By Kylee Baumle

I recently spent a week in San Francisco, touring amazing public and private gardens, as well as seeing the usual tourist hot spots. With Ohio temperatures hovering around the 95-degree mark when I left, the Mediterranean climate of San Francisco was looking mighty fine to me.

As luck would have it, the bay area was experiencing an unusual heat wave and as we roamed around this garden and that one, I felt like I’d jumped from the frying pan into the fire. But unbelievable beauty was all around me, with an abundance of plants that I was unfamiliar with, due in part to San Francisco being blessed with so many microclimates.

Passionate or obsessed? PDF Print E-mail
Wednesday, July 03, 2013 1:14 PM


By Kylee Baumle

There was a lively discussion on Facebook last week as several of us watched Nik Wallenda walk that tightrope across the Grand Canyon without a safety net or tether.  A common thought was that you’d have to be a little crazy to do what he did.

I tried to put myself in his position, a little difficult to do, but I considered his family’s legacy and the tradition of making a living by performing stupendous feats.  Few outside his family can truly understand what that is.  To be that passionate about something might border on obsession to some.

What does that mean? PDF Print E-mail
Wednesday, June 26, 2013 12:56 PM

There are terms that are unique to every hobby, craft, profession, and interest, and unless you’re a part of that particular group, or you’re new to it, it can be confusing. Gardening is no different. Once you’ve got a little experience under your belt, you’ll know the basics and as time goes on, you’ll continue to learn.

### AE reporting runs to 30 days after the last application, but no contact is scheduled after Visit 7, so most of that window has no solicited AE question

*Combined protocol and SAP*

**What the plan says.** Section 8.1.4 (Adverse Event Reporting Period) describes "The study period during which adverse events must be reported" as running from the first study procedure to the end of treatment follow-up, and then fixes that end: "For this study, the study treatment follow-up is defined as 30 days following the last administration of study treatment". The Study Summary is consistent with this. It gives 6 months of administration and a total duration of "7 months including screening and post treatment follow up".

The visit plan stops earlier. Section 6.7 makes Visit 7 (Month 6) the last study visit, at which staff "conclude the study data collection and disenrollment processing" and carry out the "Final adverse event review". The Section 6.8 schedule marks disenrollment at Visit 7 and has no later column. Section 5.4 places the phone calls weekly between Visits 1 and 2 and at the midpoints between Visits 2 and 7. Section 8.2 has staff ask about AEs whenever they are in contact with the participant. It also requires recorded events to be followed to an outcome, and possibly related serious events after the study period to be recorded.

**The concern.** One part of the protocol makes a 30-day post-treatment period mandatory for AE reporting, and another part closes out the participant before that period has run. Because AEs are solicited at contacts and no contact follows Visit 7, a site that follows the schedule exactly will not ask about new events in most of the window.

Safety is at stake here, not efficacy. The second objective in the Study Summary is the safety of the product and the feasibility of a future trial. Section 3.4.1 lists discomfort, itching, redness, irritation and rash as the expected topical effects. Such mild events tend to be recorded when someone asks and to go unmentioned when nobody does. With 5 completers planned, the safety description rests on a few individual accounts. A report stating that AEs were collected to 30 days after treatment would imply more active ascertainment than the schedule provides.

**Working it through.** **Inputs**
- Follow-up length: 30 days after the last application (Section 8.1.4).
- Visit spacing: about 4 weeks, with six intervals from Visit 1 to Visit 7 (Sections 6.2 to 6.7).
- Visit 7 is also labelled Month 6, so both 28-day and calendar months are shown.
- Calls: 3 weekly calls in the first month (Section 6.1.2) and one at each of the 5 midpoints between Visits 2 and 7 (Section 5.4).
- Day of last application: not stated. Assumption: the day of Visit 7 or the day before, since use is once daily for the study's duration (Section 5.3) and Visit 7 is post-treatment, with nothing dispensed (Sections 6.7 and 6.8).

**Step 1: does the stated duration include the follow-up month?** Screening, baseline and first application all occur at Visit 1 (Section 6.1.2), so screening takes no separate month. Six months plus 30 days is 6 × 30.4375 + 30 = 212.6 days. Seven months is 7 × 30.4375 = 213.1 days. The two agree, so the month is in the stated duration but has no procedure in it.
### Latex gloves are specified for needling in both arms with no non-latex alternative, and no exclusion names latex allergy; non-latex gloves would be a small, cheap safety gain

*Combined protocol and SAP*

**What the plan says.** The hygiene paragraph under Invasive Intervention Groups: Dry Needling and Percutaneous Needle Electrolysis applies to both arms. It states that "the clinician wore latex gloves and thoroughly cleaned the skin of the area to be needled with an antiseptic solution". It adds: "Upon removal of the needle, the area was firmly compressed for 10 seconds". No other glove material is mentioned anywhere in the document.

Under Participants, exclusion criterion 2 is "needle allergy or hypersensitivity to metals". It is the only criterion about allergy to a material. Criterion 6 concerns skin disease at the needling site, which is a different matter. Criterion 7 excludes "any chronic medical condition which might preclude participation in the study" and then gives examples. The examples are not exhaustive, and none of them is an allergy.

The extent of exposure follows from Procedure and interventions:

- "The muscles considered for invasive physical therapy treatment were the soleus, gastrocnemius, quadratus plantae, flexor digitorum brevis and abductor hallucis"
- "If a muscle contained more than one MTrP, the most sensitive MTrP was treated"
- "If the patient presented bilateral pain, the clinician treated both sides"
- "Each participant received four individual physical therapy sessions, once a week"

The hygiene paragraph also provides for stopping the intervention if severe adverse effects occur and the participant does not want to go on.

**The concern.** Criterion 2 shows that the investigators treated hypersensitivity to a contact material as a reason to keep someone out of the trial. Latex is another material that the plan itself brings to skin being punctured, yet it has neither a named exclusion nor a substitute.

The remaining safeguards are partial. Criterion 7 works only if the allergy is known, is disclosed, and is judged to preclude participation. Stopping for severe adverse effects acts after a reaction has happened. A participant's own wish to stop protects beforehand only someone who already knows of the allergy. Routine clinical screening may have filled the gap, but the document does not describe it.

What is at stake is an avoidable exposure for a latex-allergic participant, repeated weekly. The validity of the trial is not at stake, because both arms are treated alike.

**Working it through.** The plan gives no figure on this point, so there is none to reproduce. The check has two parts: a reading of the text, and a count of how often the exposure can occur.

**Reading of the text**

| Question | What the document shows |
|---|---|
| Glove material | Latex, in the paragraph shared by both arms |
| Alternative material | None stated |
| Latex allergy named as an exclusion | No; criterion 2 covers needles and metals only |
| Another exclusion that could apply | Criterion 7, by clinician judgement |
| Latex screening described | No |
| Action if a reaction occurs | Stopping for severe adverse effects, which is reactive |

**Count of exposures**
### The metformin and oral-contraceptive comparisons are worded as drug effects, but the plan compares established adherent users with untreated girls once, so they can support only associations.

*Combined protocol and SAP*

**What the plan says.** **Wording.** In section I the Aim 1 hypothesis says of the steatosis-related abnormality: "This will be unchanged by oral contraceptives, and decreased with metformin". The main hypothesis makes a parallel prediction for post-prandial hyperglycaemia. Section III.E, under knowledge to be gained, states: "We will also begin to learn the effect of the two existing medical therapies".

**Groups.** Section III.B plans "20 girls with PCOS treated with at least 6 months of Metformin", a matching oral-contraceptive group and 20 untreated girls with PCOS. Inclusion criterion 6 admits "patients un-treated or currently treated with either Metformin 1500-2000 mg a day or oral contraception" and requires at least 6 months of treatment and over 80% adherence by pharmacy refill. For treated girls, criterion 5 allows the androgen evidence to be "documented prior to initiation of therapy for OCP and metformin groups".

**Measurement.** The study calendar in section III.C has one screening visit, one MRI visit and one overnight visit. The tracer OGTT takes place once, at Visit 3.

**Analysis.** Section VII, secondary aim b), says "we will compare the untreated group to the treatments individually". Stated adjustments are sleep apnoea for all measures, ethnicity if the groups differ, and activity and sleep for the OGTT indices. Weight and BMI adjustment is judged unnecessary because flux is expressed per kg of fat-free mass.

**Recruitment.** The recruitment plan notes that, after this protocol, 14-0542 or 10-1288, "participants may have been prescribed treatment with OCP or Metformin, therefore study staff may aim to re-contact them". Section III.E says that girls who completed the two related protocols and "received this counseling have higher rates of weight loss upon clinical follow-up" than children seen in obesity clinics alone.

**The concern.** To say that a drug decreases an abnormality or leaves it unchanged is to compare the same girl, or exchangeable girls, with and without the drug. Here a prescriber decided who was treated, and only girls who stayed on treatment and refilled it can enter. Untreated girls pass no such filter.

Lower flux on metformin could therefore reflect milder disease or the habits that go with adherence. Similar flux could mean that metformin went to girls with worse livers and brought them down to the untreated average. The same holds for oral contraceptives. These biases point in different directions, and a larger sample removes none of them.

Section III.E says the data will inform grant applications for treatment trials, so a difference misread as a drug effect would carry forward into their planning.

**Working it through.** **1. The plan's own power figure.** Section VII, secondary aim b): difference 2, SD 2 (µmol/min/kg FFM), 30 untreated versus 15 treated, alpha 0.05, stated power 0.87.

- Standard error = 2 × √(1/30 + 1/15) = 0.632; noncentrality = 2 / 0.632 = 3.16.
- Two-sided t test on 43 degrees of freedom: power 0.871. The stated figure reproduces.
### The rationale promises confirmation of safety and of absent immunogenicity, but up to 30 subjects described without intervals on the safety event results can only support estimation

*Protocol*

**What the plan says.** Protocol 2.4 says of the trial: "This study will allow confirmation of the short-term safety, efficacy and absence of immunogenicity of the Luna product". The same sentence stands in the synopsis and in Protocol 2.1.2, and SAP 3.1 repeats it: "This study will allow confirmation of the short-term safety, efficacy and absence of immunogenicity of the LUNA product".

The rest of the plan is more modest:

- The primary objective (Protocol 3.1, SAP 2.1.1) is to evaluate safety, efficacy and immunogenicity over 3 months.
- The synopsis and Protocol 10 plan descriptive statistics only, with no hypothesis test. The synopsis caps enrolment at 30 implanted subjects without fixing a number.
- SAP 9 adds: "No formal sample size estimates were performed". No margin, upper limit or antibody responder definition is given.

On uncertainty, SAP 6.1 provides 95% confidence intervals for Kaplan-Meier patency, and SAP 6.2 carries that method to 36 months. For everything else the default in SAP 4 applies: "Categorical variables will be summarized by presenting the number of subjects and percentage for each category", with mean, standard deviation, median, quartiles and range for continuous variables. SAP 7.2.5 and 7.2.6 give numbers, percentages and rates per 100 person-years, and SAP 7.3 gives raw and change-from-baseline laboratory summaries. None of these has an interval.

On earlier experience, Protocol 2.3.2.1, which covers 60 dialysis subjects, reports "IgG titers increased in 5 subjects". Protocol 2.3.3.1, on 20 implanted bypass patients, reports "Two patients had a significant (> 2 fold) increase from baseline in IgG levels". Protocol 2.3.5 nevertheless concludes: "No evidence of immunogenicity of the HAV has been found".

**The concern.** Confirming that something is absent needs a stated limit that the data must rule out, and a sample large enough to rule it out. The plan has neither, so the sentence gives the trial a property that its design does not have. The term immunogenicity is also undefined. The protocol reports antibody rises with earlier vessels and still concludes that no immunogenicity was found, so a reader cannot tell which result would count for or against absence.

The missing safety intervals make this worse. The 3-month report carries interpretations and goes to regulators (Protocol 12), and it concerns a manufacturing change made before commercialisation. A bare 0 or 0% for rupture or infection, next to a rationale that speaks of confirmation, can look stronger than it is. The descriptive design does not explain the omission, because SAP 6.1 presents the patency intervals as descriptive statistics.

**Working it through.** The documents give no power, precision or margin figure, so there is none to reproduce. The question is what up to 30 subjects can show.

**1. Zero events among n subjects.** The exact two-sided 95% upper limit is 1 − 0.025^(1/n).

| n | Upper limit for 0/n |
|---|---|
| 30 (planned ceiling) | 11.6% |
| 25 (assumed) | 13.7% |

One of the first things a beginning gardener learns is the difference between an annual, biennial, and a perennial. An annual has a life cycle of just one year and a perennial is a plant that lives for two years or more (usually more). Depending on the plant, a perennial has the potential to live for decades, yet some only have a natural life of a few years. So, if you’ve had a perennial that has done well in your garden for a long time and it up and dies for seemingly no reason, it may be that it succumbed to natural causes or old age.

To everything there is a season to pinch and prune PDF Print E-mail
Wednesday, June 19, 2013 2:03 PM

By Kylee Baumle

I love to prune. I enjoy it in all its forms: pinching, pruning, deadheading, and in the most basic way, snapping off. There’s just something satisfying about cleaning up a plant and making it look neater. But in many cases, it’s not just about a plant’s appearance.

All plants are different in their requirements, because of their growth habit or the texture of their stems. Reasons for cutting on a plant can vary, too.

Certain plants have specific times when you should prune them, like spring bloomers. Lilacs and forsythia begin to work on forming the flower buds for the next year, shortly after they’re done blooming. If you wait too long to prune these, you stand a chance of cutting off next year’s bloom. In other words, don’t wait until fall to do it.

When an annual acts like a perennial PDF Print E-mail
Wednesday, June 12, 2013 2:20 AM

The title is a little misleading, in that a perennial is defined as a plant that dies above the ground during cold weather and grows back from the roots in spring. An annual doesn’t survive winter at all. But what about all those annuals that seem to survive year after year?

You know the ones; poppies, snapdragons, cosmos and even lettuce manages to make an appearance. Even though you didn’t plant them this spring, there they are, sometimes in greater numbers than you planted the year before.

There’s a long list of annuals that are notorious for self-seeding. After they’ve bloomed, if they’ve been pollinated by insects or the wind, and you don’t cut the spent blooms off, they’ll form seed pods and once those have matured, they’ll pop open and disperse their seed to the ground below.